IF SOMEONE is attempting (however unimaginative and arid it’s looking in the promos) to bring Shah Rukh Khan and Kajol together on screen after over a decade, actual songs are needed. And not just tracks created in a studio. The latter is all that one gets in a seven-track album for Rohit Shetty’s Dilwale. The music falters from the start and eventually, is not able to transport you to anywhere significant. The problem — as with Pritam in the past few years — is that the music has neither any enticing melodies nor much dazzle. Sometimes, like Shetty’s films, they aren’t even faithful.
Instead of a gateway to an entranced landscape that Gerua — a song getting much airtime these days — wants to be, it just ends up being a welcome point of contact for a couple of minutes. Nothing more, nothing less. It begins with bagpipes playing quite well, however one wonders, why they are even there, considering they seague into a flute, eventually into a guitar and percussion hook and a track that just can’t identify with the bagpipes prelude. The song sung by Arijit Singh and Antara Mitra is alright, even nice sometimes, and can fit into any other film for any other couple. Singh’s vocals soar well. The composition, however, is average.
Manma emotion sounds like a song from a marquee that belongs to composers attempting a new sound these days — a mix of hip hop, electronic beats and keeping it desi in somewhat crass way. An interesting hook is created through the saxophone, drums, electronic beats and some beatboxing before Amit Mishra hits it. An interestingly addictive piece, it stands out for its layering of Anoushka Manchanda and Mitra’s vocals. Janam janam carries elements of the main Dilwale theme and is one of the better compositions. It opens with heaving violins and uses a mandolin to deliver an interesting piece. The playback by Singh, who does a brilliant job here, gives the track some crispness.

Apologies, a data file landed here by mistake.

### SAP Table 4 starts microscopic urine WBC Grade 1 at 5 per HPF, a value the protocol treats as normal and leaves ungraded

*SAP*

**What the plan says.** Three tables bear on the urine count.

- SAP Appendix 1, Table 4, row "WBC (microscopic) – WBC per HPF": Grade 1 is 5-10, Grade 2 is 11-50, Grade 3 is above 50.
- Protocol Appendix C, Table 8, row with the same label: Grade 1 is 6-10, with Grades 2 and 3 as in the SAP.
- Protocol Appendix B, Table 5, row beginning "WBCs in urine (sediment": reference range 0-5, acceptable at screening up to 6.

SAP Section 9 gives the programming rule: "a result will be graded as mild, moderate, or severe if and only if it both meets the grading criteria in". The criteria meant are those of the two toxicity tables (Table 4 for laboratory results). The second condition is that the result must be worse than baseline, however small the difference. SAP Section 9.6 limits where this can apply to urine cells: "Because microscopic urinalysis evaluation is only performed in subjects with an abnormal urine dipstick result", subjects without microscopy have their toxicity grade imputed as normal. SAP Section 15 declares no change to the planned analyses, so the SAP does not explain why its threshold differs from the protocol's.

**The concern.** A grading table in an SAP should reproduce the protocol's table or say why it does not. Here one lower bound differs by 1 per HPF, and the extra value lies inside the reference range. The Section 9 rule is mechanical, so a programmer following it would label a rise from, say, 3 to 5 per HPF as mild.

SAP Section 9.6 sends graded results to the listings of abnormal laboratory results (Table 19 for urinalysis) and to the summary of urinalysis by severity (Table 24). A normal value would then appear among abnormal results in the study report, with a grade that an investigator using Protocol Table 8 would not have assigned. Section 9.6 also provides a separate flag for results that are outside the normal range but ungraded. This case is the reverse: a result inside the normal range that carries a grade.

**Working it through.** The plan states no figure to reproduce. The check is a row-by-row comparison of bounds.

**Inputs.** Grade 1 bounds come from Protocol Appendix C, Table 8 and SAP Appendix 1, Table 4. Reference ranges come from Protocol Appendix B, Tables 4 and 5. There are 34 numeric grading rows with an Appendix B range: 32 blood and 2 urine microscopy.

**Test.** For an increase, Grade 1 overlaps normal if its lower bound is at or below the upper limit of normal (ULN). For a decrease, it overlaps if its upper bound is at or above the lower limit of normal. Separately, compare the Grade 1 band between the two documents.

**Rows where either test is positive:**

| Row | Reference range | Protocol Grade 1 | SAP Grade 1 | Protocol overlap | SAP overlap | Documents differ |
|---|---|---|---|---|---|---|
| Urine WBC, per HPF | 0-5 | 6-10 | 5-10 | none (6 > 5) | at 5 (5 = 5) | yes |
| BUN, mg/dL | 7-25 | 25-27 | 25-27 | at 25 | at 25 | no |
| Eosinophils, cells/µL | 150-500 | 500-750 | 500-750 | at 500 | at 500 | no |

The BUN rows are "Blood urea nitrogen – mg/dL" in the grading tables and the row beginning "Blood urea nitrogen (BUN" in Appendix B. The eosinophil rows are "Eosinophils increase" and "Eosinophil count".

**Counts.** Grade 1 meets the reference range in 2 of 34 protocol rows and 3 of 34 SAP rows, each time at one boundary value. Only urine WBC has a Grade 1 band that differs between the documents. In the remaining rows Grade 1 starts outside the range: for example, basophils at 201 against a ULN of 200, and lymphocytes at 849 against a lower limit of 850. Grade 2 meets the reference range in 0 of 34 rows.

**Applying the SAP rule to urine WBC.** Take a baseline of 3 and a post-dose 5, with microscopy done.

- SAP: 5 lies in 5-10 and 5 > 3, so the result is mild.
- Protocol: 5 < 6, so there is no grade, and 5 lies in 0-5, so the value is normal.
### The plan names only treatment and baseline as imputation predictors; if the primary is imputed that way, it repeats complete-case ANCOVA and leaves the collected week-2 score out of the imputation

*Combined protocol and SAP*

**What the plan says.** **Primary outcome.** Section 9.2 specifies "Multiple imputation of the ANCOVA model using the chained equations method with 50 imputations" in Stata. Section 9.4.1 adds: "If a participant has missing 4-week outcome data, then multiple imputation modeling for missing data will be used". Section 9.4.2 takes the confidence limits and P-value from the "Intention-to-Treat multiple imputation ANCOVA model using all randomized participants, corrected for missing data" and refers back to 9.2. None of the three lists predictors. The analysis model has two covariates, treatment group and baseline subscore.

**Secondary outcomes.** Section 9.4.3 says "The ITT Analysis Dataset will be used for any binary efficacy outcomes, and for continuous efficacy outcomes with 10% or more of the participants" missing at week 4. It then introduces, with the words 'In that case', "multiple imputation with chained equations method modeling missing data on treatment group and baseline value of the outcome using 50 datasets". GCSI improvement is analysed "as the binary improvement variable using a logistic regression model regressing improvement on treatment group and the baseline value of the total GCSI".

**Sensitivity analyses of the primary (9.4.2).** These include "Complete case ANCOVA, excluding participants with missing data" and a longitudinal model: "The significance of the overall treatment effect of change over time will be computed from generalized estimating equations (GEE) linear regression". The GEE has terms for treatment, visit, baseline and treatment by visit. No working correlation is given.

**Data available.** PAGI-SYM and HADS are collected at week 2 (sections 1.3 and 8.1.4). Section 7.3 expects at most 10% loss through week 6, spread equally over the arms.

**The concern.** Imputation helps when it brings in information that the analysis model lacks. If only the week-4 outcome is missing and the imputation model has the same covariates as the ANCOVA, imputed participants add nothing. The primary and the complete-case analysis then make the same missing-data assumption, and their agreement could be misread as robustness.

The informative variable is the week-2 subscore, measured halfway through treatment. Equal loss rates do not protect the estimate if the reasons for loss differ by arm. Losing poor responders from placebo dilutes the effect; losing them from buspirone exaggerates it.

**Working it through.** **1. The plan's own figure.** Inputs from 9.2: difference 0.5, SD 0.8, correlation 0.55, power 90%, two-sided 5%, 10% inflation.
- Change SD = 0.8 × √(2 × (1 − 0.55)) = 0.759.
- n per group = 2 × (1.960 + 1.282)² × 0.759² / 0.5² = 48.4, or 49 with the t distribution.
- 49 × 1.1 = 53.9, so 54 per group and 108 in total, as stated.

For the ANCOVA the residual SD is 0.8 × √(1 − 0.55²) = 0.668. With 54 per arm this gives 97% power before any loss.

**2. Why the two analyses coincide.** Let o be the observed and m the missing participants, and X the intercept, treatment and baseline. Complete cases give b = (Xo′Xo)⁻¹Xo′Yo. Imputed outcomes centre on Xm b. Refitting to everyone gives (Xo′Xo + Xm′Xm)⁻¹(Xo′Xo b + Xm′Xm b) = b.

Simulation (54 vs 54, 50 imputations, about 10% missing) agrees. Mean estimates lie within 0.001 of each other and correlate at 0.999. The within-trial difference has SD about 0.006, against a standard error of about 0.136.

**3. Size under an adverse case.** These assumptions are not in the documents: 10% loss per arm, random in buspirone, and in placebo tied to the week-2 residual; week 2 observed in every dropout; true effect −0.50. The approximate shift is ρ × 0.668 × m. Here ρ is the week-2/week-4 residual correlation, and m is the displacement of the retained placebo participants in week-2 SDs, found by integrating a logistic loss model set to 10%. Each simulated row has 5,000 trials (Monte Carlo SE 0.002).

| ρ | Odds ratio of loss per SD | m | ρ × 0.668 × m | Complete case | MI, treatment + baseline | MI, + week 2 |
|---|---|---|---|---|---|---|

This one is followed by Tukur tukur, which hinges itself on a Goan folk melody and is a one-time fun listen. Daayre is a modern melody which tries Mumford and Sons-style interludes. It’s an easy breezy tune, which flows well but doesn’t stay. Premika by Benny Dayal and Manchanda, is a typical Pritam fun song and works because of some fantastic orchestration. Sung well, with excellent production quality, the song is likely to be a club hit. As for the lyrics, Amitabh Bhattacharya’s words never really touch a high note. The songwriting lacks spark and seems to want a playfulness like Anand Bakshi’s, and music — a touch of nostalgia, and not canned, average tunes. It’s a fun album in parts, but has no lasting appeal. Despite several listening sessions, nothing in this album clicks. Skip buying it. Picking the music of the other release (Bajirao Mastani) on the same day is a much better idea.